Morrison’s Hiring A Decade in the MakingBy: Daniel Fink | Published: July 20th 2021
Monday began a new era for the Manitoba Moose as Mark Morrison was announced as the ninth head coach in franchise history. If the name sounds familiar, it’s not just because the new Moose bench boss shares it with another Mark Morrison of “Return of the Mack” fame. The 58-year old spent six seasons as an assistant coach with the Winnipeg Jets AHL affiliate in St. John’s and here in Manitoba from 2011-16. Before that, Morrison was the head coach of the Victoria Salmon Kings from 2006-11 while the club was the ECHL affiliate of the Moose.
To say the Moose head coach position was on Morrison’s radar for a while might be an understatement.
“To be honest, I’ve wanted this job probably for about 10 years of my career,” said the incoming head coach during a Zoom call with local media. “I think the whole time I was in the American Hockey League, even in St. John’s I spent a lot of time with the new guys there who were Adam Lowry and Josh Morrissey. I just think, for me, where I’m at, that’s my reward is those guys playing in the NHL. That’s how I get a high out of the hockey game right now. Seeing these guys play in the NHL.”
During Morrison’s previous stint with the Moose he was the assistant coach to Pascal Vincent and worked alongside Eric Dubois (assistant) and Richard Bue (video). After departing to join the Anaheim Ducks, he was replaced by Marty Johnston as assistant coach. All three are still with the Moose and most of the team’s support staff worked with Morrison as well. That familiarity adds to Morrison’s excitement in returning to the organization.
“It means a lot to me to be able to come back and work with, surprisingly or not surprisingly, pretty much the same staff as when I left. It shows the continuity of the organization. I’m pretty happy to come back and work with a lot of good people who I developed good friendships with in the past.”
Those relationships started with Moose general manager Craig Heisinger back when Morrison was the head coach in Victoria. As Manitoba’s ECHL affiliate, The Salmon Kings saw numerous players head back and forth between the clubs over the five seasons Morrison was the head coach. The Delta, B.C. product’s work at the ECHL level earned him an opportunity to join the Winnipeg Jets organization as an assistant in St. John’s. That afforded him the chance to build further relationships within the organization in management, scouting and player development.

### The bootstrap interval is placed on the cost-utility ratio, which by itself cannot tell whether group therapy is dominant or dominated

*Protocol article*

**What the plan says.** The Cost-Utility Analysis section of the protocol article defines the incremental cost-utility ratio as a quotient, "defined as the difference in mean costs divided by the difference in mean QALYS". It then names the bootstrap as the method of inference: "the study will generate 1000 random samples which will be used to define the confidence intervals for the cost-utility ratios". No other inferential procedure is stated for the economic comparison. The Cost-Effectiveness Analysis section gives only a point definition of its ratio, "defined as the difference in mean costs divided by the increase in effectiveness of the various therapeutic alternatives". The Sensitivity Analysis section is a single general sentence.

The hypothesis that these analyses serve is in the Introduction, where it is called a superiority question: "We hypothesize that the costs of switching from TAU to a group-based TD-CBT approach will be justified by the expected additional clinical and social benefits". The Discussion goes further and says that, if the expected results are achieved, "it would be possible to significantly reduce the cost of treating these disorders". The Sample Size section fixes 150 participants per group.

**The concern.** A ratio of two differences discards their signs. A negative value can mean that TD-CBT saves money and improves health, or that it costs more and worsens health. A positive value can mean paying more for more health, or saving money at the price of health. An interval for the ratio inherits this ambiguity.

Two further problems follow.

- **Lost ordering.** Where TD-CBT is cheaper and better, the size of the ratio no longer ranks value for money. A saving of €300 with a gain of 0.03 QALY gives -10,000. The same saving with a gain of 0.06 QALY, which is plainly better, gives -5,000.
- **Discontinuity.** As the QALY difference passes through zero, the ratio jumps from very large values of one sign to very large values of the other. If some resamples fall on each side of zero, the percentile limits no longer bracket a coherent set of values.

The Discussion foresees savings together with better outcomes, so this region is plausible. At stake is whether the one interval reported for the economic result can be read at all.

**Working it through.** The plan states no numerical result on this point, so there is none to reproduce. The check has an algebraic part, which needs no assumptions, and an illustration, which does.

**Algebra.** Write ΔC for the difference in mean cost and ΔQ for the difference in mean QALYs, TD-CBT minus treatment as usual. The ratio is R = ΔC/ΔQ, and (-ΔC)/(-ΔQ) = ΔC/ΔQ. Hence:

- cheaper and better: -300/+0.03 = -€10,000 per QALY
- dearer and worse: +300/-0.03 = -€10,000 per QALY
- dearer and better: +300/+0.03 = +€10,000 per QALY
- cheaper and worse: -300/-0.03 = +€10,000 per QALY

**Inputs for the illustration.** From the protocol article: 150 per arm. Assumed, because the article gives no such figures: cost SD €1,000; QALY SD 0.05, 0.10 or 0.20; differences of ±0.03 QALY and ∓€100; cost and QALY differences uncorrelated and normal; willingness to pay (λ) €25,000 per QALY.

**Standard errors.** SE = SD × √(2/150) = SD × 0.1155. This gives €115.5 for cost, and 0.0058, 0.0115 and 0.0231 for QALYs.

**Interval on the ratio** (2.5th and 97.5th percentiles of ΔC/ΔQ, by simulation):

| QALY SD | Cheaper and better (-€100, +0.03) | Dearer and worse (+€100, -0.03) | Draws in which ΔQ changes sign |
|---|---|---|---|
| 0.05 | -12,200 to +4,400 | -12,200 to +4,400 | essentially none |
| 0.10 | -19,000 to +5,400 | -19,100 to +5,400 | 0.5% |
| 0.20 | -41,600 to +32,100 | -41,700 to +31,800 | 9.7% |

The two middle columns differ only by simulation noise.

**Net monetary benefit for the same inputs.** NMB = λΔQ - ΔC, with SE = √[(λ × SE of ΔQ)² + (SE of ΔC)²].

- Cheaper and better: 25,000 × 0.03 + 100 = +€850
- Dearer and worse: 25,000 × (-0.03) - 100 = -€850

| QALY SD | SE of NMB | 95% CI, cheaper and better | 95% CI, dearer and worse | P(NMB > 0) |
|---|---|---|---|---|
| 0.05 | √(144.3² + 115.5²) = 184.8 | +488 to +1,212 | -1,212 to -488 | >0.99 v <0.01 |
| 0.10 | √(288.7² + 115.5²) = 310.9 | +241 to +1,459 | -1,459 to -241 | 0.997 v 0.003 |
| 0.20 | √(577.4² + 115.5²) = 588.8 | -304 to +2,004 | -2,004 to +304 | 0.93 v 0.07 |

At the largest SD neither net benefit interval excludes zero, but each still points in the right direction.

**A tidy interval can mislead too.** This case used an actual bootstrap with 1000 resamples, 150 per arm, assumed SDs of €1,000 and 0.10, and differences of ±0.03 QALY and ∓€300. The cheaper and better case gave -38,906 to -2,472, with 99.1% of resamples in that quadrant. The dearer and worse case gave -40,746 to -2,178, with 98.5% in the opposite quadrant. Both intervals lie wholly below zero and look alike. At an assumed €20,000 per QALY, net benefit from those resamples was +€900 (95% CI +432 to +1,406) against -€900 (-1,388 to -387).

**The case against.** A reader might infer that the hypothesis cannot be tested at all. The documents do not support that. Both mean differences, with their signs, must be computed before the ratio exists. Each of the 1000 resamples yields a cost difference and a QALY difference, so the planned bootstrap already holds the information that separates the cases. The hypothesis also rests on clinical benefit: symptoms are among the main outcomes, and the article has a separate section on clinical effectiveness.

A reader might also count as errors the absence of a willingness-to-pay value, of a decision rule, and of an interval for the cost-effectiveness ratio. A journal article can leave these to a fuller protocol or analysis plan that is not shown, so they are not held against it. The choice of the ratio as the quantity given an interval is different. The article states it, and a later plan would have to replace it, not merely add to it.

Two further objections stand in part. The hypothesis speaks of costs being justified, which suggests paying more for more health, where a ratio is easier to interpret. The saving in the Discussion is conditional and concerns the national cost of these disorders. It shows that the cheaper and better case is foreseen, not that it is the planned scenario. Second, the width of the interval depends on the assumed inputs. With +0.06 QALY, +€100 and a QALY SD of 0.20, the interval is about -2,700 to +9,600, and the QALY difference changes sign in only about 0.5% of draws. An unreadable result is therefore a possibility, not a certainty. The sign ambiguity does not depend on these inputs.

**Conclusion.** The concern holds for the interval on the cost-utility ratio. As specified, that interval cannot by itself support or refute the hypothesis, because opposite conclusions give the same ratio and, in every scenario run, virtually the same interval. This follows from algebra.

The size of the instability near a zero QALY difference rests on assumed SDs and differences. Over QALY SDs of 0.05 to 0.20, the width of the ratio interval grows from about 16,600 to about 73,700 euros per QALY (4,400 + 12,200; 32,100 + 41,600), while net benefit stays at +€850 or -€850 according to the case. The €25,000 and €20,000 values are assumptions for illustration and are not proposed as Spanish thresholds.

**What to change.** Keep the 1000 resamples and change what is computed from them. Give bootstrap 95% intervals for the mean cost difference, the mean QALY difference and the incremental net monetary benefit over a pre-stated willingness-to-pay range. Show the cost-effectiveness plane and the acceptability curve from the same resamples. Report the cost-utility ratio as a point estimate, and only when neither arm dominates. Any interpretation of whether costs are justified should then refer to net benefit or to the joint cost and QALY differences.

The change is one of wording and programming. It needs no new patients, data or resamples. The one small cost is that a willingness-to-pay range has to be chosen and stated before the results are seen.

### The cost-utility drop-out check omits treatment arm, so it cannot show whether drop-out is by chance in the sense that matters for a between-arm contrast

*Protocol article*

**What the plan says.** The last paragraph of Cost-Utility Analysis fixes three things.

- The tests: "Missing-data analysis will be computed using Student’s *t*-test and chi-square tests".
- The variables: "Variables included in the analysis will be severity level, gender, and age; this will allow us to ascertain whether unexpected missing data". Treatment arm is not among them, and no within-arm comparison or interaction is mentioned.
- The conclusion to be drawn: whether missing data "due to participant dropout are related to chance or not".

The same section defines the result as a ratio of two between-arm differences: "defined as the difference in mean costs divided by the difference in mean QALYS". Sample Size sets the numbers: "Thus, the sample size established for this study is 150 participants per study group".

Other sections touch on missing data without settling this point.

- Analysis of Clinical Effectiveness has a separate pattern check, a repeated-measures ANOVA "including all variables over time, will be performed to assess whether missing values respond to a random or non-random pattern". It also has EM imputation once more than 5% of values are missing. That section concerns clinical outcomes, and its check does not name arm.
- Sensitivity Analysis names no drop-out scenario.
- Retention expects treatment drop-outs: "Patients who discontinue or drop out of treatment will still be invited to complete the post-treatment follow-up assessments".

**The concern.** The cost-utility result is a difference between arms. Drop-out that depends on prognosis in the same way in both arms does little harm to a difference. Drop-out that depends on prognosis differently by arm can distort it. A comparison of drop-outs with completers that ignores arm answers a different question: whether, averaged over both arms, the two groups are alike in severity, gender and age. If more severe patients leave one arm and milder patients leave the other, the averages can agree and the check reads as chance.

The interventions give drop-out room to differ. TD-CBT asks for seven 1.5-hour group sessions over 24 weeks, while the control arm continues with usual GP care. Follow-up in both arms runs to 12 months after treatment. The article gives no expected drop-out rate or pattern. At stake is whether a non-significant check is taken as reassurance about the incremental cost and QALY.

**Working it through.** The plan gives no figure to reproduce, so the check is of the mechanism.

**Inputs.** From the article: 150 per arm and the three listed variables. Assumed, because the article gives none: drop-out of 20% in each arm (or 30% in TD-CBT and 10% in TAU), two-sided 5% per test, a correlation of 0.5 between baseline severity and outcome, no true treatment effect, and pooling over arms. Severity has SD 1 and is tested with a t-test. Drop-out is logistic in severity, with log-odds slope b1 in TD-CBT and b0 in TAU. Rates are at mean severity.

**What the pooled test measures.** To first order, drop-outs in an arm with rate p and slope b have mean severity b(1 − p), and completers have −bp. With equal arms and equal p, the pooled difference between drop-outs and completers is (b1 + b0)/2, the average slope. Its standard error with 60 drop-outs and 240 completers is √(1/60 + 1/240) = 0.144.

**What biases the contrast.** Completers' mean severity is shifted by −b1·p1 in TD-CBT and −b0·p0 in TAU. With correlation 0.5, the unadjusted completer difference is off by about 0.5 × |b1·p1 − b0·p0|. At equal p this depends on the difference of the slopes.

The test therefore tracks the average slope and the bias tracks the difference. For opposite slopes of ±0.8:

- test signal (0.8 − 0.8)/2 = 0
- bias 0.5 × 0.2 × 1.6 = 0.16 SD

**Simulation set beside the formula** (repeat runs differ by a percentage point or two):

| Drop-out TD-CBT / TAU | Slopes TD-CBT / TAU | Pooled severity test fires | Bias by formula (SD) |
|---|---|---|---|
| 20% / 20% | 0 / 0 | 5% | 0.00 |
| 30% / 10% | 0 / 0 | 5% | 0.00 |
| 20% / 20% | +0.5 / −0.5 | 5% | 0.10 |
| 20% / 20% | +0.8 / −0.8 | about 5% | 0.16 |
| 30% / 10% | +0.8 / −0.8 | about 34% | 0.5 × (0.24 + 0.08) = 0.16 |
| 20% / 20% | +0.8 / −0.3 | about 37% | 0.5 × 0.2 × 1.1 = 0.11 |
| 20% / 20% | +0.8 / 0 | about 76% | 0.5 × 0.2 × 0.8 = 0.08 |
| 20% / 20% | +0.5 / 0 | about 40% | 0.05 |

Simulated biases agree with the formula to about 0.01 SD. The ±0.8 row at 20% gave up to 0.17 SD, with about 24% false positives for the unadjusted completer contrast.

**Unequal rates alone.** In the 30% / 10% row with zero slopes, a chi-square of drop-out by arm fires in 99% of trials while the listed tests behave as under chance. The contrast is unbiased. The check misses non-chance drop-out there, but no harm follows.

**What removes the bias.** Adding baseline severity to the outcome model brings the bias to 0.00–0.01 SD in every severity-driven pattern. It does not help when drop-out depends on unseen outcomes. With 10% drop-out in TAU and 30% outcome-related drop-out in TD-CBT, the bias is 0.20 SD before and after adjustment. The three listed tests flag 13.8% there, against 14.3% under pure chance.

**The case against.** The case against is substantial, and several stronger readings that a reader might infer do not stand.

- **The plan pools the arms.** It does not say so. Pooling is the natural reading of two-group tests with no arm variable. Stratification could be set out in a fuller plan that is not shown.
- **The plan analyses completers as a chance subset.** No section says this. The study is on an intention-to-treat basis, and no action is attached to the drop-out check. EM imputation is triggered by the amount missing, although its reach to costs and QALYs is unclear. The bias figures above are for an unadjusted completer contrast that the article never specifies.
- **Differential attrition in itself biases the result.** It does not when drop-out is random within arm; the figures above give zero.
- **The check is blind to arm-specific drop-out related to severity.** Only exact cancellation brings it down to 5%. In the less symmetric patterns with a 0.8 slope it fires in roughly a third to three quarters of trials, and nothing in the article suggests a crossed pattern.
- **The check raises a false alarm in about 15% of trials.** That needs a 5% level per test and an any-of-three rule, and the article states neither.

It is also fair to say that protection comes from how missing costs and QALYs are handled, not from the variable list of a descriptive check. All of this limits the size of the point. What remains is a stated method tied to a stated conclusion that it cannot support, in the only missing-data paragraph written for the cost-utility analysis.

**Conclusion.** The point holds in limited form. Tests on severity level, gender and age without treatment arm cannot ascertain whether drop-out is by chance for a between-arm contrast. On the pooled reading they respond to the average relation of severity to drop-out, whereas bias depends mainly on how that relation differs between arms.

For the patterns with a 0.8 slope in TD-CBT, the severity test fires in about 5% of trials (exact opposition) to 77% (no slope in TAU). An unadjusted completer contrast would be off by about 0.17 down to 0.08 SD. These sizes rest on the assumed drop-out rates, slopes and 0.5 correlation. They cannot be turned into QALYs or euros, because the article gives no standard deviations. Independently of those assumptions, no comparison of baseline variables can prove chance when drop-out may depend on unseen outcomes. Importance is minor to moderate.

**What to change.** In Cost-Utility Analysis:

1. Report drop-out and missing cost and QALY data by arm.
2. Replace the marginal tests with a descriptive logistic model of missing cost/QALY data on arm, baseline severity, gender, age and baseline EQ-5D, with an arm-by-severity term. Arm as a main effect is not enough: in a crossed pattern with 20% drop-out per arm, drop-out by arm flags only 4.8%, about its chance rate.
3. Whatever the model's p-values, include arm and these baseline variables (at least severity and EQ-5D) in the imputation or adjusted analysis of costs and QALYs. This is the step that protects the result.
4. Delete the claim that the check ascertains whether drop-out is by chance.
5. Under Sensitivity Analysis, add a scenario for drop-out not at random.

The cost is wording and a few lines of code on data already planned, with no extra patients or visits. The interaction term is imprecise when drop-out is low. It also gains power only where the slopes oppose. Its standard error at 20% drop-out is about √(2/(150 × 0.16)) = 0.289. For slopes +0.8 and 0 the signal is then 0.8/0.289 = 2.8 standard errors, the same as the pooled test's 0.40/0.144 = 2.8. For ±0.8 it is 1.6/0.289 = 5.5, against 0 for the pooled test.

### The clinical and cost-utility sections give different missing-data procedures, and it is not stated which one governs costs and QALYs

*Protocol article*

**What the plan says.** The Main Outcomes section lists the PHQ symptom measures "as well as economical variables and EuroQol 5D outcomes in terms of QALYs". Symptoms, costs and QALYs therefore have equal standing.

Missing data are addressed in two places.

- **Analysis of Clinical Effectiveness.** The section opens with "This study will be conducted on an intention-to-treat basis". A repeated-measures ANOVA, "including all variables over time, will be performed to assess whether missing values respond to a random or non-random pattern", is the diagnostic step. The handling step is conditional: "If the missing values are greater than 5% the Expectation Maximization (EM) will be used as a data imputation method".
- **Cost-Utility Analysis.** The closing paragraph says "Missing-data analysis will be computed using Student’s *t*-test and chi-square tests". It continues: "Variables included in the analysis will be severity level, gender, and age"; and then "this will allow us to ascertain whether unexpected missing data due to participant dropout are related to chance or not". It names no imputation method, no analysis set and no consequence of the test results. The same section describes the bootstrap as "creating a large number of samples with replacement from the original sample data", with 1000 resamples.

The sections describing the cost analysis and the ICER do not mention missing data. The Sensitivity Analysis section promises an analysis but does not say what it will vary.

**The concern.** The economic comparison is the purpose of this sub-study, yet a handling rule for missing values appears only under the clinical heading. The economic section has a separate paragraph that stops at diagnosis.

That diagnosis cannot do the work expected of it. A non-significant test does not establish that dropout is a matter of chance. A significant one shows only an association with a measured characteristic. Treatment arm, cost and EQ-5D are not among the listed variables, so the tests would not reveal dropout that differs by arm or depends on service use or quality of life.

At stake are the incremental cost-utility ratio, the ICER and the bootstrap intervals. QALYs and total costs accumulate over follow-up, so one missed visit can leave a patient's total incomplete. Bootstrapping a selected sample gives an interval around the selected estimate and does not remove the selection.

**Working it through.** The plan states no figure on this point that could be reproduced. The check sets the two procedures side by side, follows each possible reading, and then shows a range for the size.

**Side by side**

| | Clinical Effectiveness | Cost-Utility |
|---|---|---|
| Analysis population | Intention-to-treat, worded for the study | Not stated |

“I got on the website and started looking at the staff and there’s very few changes to that staff for years back. That’s very comforting to know that people are looked after and there’s a sense of loyalty in the organization.”
With his time spent in the AHL, Morrison is no stranger to working with young players. In addition to Lowry and Morrissey, current Winnipeg Jets including Kyle Connor and Connor Hellebuyck worked with Morrison. Even during his four-season stint as an assistant coach with the Anaheim Ducks, Morrison dealt with a youthful group including Trevor Zegras, Max Comtois, Sam Steel, Isac Lundestrom, Max Jones and Troy Terry. With the youth movement in California, Morrison witnessed the transition those players need to make from the AHL to the NHL.
“I found that while I was in the NHL, the biggest problem we had with our young guys coming up is they couldn’t execute at the pace the NHL game is at. We’re going to try to have a lot of pace during practice and a lot of pace during games where we execute so it’s an easier transition to the NHL for (the players).”
Despite it being roughly 10 years since the words “head coach” sat next to Morrison’s name, he had a refresher by fire a couple seasons ago behind the Ducks bench.
“When Randy Carlyle got let go by the Ducks and Bob Murray took over, I ran the bench. So I got three-four months of running the bench in Anaheim and it came back pretty quick. I haven’t done it now for another couple years, so we’ll see, but I don’t think it’s going to be a problem.”
Being a head coach in the AHL is an intricate balancing act. It’s important for prospects to develop in a “winning culture”, which requires picking up points in the standings. However, that needs to be balanced against placing those prospects in high leverage situations they can learn from and sometimes make costly mistakes. What doesn’t need to be balanced, though, is the attitude both of those items can be approached with.
“I’m going to be relentless on the work ethic, on competing. All 23, or however many players we’re going to carry, are all going to be competing as hard as they can every night,” explained Morrison. “We’re going to play a similar style of hockey as the Winnipeg Jets are, system-wise, just so it’s an easier transition for the players. We are going to play fast. We are going to compete and we’re going to play fast.”
Fans won’t have to wait long to see Mark Morrison back behind the Moose bench. There are just 86 days until the American Hockey League is scheduled to drop the puck and open its 2021-22 regular season on Oct. 15.
2021-22 Manitoba Moose Seat Packages are available for purchase now. Visit moosehockey.com/packages for more information on the benefits of being a Manitoba Moose Seat Holder.